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Many visitors don't realize that this unassuming town of some 22,000 people is actually a community and not just a drink. Cognac may be beautiful to drink, but it's not beautiful to make. A black fungus that lives on the vapors released by the cognac factories has turned the town's buildings an ugly gray. But while the fumes discolor the houses, they also fill the air with sweetness.

If you'd like to visit a distillery, go to its main office during regular business hours and request a tour, or visit the tourist office for assistance. On a tour, you'll see some brandies that have aged for as long as 50 or even 100 years. You can have a free taste and then purchase a bottle or two. As far as we're concerned, Otard offers the most informative and insightful tours, partly because of the sheer majesty of its headquarters, in the late-medieval Château de Cognac, 127 bd. Denfert-Rochereau (tel. 05-45-36-88-86; www.otard.com). The tour is half historical overview of the castle, half a technical explanation of cognac production. Parts of the château are appropriately baronial (King François I was born here), and enormous other sections hold tens of thousands of bottles of cognac. Tours last about 1 hour and cost 7€ for adults, 3.50€ for students 12 to 18, and are free for children 11 and under. From April to June and September to October, tours depart at frequent intervals daily from 11am to noon, and between 2 and 6pm. During July and August, tours depart frequently, daily between 11am and noon and 1:30 and 7pm. During November to March, tours depart only Monday to Friday, specifically at 11am, 2pm, and 4pm. Call the tourist office or the company several days in advance to check times, which rotate according to the number of visitors and availability of guides. The château lies within a 10-minute walk from the town center near the Hôtel de Ville (city hall).

Other distilleries that conduct tours are Hennessy, 1 quai Hennessy (tel. 05-45-35-72-68; www.hennessy.com); Camus, 21 rue de Cagouillet (tel. 05-45-32-72-96; www.camus.fr); and Martell, place Edouard-Martell (tel. 05-45-36-33-33; www.martell.com). Rémy Martin maintains a battered but authentic-looking distillery in the countryside, at the domaine de Merpins, route de Pons (tel. 05-45-35-76-66), and a glossier, more media-hip information center and sales outlet in the heart of Cognac. Known as the Musée Rémy Martin, it's at 20 rue de la Société Vinicole (tel. 05-45-35-76-66), giving the most expensive tour of the lot. Priced at 25€ for adults and 14€ for persons 12 to 18, and 7€ for children 11 and under, it punctuates its insights into the world of Rémy Martin with frequent dégustations of esoteric cognacs and lots of bite-sized canapés to accompany them. Call in advance for reservations.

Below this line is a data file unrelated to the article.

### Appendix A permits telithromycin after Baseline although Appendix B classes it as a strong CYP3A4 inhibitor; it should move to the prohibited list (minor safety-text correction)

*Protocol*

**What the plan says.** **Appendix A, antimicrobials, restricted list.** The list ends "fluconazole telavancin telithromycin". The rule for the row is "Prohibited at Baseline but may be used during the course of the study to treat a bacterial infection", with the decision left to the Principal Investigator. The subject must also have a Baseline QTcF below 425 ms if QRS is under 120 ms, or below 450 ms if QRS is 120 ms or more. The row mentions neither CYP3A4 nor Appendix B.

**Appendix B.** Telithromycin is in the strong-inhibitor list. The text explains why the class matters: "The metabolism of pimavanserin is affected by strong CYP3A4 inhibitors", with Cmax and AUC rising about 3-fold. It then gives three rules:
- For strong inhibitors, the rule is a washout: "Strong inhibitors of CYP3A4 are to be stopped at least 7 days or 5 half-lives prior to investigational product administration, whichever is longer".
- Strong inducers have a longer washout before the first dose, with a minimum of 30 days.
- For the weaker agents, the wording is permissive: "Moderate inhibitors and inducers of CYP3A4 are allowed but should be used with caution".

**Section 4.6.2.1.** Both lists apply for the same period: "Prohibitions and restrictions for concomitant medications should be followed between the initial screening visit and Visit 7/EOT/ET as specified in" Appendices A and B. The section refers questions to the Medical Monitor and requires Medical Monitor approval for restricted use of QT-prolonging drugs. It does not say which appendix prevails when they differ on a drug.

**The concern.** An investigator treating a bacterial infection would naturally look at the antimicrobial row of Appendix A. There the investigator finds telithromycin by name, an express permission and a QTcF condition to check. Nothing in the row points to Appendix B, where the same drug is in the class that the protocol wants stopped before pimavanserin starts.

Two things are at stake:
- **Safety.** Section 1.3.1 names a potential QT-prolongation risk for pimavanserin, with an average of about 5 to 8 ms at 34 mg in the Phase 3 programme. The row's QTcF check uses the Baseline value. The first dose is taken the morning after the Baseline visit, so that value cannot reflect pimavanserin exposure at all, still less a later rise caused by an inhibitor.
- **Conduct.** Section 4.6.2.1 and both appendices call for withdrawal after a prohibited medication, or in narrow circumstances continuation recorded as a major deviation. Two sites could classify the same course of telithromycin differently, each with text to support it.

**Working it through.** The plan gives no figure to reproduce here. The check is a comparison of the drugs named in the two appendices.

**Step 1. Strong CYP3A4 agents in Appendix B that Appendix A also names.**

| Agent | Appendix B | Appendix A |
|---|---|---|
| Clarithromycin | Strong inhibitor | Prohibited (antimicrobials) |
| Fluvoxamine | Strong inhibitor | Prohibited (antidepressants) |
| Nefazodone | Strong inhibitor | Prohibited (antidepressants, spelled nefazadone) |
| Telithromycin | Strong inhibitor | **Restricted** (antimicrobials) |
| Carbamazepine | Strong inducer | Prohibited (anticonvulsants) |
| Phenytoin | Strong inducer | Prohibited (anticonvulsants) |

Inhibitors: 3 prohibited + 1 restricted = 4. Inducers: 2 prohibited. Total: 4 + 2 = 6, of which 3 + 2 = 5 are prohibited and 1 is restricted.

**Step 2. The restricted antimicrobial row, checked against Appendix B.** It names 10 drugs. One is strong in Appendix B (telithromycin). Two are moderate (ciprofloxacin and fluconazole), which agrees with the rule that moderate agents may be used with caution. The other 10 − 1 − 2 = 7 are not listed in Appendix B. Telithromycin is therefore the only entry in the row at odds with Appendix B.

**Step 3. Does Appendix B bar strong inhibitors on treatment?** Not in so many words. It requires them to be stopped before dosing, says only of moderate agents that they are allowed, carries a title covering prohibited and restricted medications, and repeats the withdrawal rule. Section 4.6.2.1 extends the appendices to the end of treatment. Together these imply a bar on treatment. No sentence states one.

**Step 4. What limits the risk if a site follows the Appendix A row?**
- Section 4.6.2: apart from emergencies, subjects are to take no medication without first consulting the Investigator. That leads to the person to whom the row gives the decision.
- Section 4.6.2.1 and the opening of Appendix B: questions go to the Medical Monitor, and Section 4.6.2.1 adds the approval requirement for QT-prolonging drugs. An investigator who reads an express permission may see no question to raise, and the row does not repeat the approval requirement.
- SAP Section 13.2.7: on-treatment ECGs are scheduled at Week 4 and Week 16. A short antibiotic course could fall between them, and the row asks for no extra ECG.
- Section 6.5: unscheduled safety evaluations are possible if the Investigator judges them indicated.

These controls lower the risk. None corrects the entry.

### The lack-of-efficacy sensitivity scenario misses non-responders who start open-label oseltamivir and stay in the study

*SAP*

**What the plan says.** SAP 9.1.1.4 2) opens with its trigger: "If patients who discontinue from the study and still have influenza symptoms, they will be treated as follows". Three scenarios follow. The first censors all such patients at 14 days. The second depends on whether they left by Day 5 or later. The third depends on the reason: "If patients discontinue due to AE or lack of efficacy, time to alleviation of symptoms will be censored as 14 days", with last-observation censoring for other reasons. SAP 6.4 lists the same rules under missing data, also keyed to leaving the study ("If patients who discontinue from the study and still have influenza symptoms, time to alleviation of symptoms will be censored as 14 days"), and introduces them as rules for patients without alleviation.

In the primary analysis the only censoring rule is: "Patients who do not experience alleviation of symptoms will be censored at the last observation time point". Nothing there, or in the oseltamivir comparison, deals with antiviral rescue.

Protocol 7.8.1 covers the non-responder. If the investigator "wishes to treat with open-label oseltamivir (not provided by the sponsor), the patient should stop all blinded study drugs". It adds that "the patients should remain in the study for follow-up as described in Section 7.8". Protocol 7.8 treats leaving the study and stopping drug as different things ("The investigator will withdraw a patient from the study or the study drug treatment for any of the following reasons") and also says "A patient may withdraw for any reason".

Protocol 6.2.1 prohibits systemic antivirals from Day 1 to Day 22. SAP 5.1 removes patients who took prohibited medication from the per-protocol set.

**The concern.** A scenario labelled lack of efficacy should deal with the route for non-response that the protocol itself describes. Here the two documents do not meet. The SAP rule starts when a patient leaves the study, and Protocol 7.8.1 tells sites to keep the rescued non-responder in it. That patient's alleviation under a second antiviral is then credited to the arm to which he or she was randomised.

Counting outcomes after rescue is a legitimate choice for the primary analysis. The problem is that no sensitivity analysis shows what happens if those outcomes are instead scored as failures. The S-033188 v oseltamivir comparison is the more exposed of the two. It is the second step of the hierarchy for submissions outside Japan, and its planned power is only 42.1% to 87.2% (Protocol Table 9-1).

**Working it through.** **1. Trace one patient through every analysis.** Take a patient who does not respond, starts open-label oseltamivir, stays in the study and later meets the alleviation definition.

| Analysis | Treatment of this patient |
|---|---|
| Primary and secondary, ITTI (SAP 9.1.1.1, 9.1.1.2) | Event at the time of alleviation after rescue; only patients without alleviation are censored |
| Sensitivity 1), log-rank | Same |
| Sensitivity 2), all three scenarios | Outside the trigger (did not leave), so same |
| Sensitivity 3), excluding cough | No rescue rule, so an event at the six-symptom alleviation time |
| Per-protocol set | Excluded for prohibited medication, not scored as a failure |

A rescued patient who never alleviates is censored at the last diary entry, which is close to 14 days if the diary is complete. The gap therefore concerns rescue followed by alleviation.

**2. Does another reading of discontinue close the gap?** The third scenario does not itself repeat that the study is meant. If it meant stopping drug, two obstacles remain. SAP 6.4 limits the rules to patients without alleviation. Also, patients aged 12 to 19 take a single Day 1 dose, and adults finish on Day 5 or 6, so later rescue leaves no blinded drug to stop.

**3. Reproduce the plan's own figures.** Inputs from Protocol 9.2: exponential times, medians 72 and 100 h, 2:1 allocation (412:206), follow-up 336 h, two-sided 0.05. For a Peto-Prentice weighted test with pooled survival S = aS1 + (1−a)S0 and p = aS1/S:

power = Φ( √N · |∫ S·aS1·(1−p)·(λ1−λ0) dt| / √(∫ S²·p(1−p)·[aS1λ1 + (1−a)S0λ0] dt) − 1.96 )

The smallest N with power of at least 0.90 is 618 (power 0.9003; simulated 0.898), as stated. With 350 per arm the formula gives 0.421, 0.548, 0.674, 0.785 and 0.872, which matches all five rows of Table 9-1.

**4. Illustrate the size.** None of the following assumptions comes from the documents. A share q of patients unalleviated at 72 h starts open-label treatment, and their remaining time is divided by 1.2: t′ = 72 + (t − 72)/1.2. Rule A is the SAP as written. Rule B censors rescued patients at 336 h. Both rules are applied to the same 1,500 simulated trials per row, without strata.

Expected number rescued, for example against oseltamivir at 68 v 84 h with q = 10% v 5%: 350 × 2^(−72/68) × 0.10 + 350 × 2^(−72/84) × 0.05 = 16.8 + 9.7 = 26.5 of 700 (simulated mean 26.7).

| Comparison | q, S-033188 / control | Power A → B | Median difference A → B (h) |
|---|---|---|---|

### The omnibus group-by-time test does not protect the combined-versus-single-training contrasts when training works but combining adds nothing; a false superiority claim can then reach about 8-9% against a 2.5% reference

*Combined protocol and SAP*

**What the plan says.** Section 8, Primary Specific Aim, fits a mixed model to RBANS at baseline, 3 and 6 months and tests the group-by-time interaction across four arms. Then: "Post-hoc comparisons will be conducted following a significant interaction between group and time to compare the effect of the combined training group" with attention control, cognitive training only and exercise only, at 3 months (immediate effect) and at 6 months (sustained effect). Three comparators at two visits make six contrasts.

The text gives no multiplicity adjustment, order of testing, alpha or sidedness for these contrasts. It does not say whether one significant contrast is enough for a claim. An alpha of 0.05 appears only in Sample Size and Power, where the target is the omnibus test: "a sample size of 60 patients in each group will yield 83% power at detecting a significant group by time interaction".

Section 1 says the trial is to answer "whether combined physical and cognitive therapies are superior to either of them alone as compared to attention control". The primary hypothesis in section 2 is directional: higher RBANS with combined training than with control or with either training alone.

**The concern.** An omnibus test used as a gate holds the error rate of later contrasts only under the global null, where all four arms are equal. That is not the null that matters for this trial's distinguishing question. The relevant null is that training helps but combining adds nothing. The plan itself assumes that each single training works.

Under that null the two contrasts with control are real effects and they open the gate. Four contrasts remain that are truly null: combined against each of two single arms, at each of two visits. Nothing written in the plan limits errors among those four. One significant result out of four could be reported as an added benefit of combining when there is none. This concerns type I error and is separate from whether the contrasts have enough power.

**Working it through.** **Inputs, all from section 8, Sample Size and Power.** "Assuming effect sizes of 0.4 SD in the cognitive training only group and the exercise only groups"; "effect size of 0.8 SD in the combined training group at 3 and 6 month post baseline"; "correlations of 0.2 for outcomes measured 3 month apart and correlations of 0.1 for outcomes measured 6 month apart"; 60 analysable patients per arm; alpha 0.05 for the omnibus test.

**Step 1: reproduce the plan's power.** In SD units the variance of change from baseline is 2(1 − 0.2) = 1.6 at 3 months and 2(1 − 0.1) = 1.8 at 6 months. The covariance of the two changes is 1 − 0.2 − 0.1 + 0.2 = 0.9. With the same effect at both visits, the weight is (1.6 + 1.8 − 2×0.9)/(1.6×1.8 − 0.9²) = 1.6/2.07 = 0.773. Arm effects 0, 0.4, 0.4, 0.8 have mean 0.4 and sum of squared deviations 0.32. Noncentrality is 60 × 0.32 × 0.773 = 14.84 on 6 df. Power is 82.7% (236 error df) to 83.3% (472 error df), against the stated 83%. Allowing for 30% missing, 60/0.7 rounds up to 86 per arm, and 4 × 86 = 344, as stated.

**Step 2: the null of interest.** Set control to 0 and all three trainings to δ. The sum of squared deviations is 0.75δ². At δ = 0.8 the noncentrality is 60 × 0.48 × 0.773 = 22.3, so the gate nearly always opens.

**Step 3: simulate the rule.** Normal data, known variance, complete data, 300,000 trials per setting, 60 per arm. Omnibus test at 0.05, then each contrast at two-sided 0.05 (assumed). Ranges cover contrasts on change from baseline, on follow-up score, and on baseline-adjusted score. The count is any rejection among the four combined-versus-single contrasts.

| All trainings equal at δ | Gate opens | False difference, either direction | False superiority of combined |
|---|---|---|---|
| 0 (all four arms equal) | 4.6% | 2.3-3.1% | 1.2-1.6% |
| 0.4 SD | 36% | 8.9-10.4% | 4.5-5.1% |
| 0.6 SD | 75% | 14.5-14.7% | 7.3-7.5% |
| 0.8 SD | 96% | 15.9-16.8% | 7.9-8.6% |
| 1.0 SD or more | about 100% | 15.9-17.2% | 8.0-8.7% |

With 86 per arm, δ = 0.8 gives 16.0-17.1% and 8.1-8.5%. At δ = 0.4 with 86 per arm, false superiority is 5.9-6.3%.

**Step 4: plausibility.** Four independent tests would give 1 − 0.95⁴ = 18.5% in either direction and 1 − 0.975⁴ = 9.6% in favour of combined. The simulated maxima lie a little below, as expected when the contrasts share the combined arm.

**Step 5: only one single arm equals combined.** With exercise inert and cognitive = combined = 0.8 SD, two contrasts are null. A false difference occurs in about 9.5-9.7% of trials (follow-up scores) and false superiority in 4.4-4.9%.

If you're short on time, a good retail outlet is La Cognathèque, 8 place Jean-Monnet (tel. 05-45-82-43-31), which prides itself on having the widest selection from all the distilleries, though you'll pay for the convenience of having everything under one roof.

No one ever accused the cognac industry of not knowing how to promote their products. The Musée des Arts de Cognac lies in the town center at Place de la Salle Verte (tel. 05-45-36-21-10). Within, you'll find exhibits showcasing everything associated with the cognac trade, from cultivation of grapes to bottle and barrel making to insights into global marketing and sales. Entrance costs 4.50€ for adults, 3€ for students. Admission is free for anyone 17 and under. It's open as follows: July to August daily 10am to 6:30pm; April through June and September to October Tuesday to Sunday 11am to 6pm; and November through March every Tuesday to Sunday 2 to 5:30pm. Accessible through an interconnecting door is L'Espace Découverte en Plays du Cognac (tel. 05-45-36-03-65), which, through slides, photos, and videos, showcases touristic and oenophilic attractions of the surrounding region. There's no additional charge for access.

Within a 15-minute walk lies the Musée d'Art et l'Histoire de Cognac, 48 bd. Denfert-Rochereau (tel. 05-45-32-07-25), with exhibits on popular arts and traditions, archaeological exhibits, and a fine art collection of paintings, sculpture, decorative arts, and furniture. Accessible with the same ticket that's valid for access to the above-noted Musée des Arts de Cognac (and vice versa), it's open as follows: July to August daily 10am to 6:30pm; April to June and September to October Tuesday to Sunday 11am to 6pm; November to March Tuesday to Sunday 2 to 5:30pm.

Cognac has two beautiful parks: the Parc François-1er and the Parc de l'Hôtel-de-Ville. The Romanesque-Gothic Eglise St-Léger, rue de Monseigneur LaCroix (tel. 05-45-82-05-71), is from the 12th century, and its bell tower is from the 15th. Admission is free; it's open daily 8am to 7pm.

Note: This information was accurate when it was published, but can change without notice. Please be sure to confirm all rates and details directly with the companies in question before planning your trip.